Powder and Bulk Engineering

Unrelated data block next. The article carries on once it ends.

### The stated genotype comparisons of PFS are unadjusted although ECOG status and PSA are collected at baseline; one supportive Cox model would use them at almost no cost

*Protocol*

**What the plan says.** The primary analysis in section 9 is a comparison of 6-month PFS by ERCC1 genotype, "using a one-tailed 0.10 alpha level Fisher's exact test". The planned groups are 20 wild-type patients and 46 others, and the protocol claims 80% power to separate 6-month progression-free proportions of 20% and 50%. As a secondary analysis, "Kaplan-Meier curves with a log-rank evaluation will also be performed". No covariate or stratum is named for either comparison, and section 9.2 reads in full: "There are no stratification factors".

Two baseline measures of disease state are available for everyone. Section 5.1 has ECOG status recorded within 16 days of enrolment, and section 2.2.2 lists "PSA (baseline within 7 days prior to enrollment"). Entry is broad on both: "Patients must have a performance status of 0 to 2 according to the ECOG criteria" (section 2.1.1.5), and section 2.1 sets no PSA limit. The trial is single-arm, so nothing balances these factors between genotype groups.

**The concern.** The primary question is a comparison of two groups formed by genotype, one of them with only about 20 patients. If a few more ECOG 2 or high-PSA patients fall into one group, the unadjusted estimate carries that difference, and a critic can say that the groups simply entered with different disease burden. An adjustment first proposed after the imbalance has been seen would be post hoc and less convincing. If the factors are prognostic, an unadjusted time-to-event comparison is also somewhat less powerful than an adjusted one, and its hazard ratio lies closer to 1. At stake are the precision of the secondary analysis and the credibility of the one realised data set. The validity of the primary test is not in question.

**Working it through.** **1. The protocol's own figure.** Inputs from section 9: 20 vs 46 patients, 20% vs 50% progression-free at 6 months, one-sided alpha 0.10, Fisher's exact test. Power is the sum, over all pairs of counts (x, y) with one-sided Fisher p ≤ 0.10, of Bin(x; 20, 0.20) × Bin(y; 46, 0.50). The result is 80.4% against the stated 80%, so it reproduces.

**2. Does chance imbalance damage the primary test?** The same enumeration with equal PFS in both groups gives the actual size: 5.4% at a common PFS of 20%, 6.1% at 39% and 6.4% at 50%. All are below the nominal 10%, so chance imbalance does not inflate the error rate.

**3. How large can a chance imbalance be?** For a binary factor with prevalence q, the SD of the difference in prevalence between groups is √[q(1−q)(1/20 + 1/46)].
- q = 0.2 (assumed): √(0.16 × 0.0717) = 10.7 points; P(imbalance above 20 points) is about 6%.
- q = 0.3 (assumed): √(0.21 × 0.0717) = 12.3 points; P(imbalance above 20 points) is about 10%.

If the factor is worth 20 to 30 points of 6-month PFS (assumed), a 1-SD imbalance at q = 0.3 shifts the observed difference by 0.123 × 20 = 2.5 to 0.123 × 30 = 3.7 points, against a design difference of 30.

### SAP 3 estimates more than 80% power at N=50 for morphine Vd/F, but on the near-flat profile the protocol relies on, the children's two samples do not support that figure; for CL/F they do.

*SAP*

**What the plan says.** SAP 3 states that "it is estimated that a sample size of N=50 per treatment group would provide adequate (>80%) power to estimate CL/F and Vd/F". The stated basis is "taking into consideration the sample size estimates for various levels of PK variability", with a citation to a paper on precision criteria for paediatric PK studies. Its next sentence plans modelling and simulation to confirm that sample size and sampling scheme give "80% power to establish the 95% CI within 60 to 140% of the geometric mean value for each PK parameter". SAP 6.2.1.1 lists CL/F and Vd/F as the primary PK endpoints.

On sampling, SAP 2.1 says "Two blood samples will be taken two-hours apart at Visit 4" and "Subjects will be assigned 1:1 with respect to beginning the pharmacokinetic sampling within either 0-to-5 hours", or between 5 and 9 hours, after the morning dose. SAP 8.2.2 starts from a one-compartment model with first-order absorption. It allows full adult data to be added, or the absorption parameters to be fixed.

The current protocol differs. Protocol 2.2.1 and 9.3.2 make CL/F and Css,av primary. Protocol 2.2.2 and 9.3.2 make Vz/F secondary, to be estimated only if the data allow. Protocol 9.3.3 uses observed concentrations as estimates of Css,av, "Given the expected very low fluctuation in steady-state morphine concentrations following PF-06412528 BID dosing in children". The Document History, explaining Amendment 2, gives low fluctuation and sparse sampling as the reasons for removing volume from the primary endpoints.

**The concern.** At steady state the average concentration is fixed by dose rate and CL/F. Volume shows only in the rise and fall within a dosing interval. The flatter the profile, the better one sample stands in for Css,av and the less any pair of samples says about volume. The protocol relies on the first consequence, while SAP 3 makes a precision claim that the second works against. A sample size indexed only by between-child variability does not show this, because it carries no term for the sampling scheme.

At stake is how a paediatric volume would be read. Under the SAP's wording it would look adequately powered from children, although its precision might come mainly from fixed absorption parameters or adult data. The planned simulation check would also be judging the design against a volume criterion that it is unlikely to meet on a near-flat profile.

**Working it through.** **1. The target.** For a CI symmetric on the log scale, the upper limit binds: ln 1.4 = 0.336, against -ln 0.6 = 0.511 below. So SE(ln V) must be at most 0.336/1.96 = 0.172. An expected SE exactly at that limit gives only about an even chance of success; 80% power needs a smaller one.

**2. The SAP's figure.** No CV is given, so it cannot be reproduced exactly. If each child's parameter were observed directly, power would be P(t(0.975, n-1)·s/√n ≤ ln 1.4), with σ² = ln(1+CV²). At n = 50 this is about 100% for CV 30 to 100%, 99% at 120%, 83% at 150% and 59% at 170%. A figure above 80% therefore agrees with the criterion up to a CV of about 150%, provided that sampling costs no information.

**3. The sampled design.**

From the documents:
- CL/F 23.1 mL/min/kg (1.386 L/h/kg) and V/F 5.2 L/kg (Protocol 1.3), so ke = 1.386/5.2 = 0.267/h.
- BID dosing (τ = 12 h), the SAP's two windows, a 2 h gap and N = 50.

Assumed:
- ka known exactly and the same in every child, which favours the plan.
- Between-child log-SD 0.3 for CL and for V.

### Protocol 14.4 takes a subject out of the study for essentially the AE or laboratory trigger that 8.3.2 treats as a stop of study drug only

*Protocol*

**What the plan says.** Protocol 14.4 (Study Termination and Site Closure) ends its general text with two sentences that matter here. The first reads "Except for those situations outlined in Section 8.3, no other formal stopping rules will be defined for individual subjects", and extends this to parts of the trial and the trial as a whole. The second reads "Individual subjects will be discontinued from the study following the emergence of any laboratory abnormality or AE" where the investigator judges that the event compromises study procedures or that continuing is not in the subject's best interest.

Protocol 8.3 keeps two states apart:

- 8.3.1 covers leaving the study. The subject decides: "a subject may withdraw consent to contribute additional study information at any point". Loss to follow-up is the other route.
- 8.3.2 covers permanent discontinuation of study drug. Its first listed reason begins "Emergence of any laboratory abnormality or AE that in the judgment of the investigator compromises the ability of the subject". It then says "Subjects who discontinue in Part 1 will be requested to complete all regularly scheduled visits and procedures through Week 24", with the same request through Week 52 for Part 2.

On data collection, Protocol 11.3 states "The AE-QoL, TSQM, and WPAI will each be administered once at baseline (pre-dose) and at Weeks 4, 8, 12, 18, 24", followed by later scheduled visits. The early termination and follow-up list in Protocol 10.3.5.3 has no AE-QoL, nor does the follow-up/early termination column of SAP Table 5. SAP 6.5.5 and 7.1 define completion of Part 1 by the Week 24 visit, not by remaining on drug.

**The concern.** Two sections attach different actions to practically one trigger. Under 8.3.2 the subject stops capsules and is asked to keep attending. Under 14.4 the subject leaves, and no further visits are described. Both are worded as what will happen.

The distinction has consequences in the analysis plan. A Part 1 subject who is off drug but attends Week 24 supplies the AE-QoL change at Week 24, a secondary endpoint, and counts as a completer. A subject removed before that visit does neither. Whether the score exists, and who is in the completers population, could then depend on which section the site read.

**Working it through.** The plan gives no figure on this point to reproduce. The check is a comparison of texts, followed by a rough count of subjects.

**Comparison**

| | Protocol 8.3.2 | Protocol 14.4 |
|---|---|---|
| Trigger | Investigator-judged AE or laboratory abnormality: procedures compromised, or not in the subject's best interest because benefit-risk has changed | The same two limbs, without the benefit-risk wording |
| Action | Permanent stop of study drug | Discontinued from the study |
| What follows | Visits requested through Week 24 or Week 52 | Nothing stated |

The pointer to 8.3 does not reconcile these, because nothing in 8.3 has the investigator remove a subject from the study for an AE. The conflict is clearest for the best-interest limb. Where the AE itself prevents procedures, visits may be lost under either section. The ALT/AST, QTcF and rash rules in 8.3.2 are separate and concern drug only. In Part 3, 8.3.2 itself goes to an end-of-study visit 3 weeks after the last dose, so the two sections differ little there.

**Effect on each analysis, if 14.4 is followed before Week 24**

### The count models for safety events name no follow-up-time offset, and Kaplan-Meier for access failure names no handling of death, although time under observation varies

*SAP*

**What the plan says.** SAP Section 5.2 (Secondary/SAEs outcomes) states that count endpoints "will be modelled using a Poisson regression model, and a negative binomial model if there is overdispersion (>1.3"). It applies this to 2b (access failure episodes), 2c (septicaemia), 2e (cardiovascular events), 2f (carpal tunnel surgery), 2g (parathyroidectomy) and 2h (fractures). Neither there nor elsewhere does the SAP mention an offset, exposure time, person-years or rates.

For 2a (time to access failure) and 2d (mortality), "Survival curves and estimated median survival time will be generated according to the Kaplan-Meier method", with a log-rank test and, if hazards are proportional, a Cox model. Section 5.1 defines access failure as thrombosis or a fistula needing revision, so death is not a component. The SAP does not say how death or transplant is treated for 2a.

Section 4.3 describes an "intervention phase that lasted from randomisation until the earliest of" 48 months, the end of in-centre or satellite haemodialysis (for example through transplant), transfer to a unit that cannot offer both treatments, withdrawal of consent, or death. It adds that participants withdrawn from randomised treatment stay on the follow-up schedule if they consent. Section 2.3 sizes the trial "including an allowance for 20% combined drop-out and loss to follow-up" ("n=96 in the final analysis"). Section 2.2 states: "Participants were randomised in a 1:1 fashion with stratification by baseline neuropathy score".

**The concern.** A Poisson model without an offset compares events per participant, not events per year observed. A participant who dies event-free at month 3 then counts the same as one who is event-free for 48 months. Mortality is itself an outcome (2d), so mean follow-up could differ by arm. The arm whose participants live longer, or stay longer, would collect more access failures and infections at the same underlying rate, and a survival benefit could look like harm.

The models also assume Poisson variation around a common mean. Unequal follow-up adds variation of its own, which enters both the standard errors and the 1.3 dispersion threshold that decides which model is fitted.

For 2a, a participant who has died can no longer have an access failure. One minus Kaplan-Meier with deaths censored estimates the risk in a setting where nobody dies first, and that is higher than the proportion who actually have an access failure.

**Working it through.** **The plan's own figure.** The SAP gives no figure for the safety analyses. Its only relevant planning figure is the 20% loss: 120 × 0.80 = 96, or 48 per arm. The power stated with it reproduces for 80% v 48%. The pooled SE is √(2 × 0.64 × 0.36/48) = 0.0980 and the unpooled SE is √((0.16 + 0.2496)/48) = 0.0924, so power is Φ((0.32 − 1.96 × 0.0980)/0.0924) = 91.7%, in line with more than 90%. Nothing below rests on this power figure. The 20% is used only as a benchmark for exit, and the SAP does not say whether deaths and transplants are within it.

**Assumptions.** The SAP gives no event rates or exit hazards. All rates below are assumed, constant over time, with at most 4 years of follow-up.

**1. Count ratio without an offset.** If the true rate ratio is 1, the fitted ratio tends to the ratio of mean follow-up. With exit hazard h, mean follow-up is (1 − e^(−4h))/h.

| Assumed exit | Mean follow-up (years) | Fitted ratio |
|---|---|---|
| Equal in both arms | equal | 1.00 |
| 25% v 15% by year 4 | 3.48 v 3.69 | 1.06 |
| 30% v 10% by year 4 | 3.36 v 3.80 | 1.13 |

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34 / July 2020 powderbulk.com step is to develop an action plan. In this coal handling and milling system DHA, the personnel at the facility realized they knew very little about the actual dust collection system, including the system's operation, condition, design, flaws, and other system details. The personnel's action plan included seeking expertise from outside sources to conduct an audit and make recommendations to convert this high-risk situation into an acceptable low- to very low-risk situation. A timetable was established as to when these steps would be accomplished and monthly follow-ups would occur until the situation was resolved. The basics covered in this article are applicable to all DHAs. Although it's common sense to do an assess- ment of the hazards created in a facility that handles combustible dusts, there's been significant resistance to this concept. Considering the risks involved, ignoring or avoiding the necessity of assessing and analyzing these hazards goes against common sense. Please don't procrastinate any longer on completing your DHA. And for those in the agricultural and food industries who have about a year and a half until the deadline, please don't procrastinate either. The time will pass quickly, and the consequences of ignoring the require- ment are significant. PBE For further reading Find more information on this topic in articles listed under "Dust collection and dust control" in Powder and Bulk Engineering 's article index in the December 2019 issue or the article archive on PBE's website, www.powderbulk.com. Jack Osborn (josborn@airdusco.com, 901-362-6610) is an engineer at Airdusco. He has over 45 years of expe- rience in dust collection and bulk handling systems and is a member of all six NFPA combustible dust com- mittees (NFPA Standards 61, 484, 652, 654, 664, and Correlating Committee). Airdusco Memphis, TN 901-362-6610 www.airdusco.com and what-if questions. While not a complete list, the previous questions do represent the type of questions and information that must be provided to make intelli- gent and viable decisions. Risk assessment. A risk assessment was done on node P (dust collector) using the risk assessment matrix in Figure 1 as a guide. The group consensus for the coal DHA example was that the risk level was 4A, Occasional and Catastrophic, due to the combus- tible dust type, lack of deflagration protection, system history, and presence of credible ignition sources. To move the risk level from the red (high-risk) zone to the green (low-risk) zone, which is an acceptable level, the required action includes a dust collection system audit to ascertain the level of performance and condition; obtaining proposals for deflagration and isolation pro- tection; and taking into account system performance monitoring methods. This same checklist–what-if process was done for nodes Q (rotary valve), R (fan package), and S (ducting and hoods), and in applying this method, you can imagine the review of each node. Action plan. After the zone determination, or mul- tiple zones if need be, is completed, the next necessary

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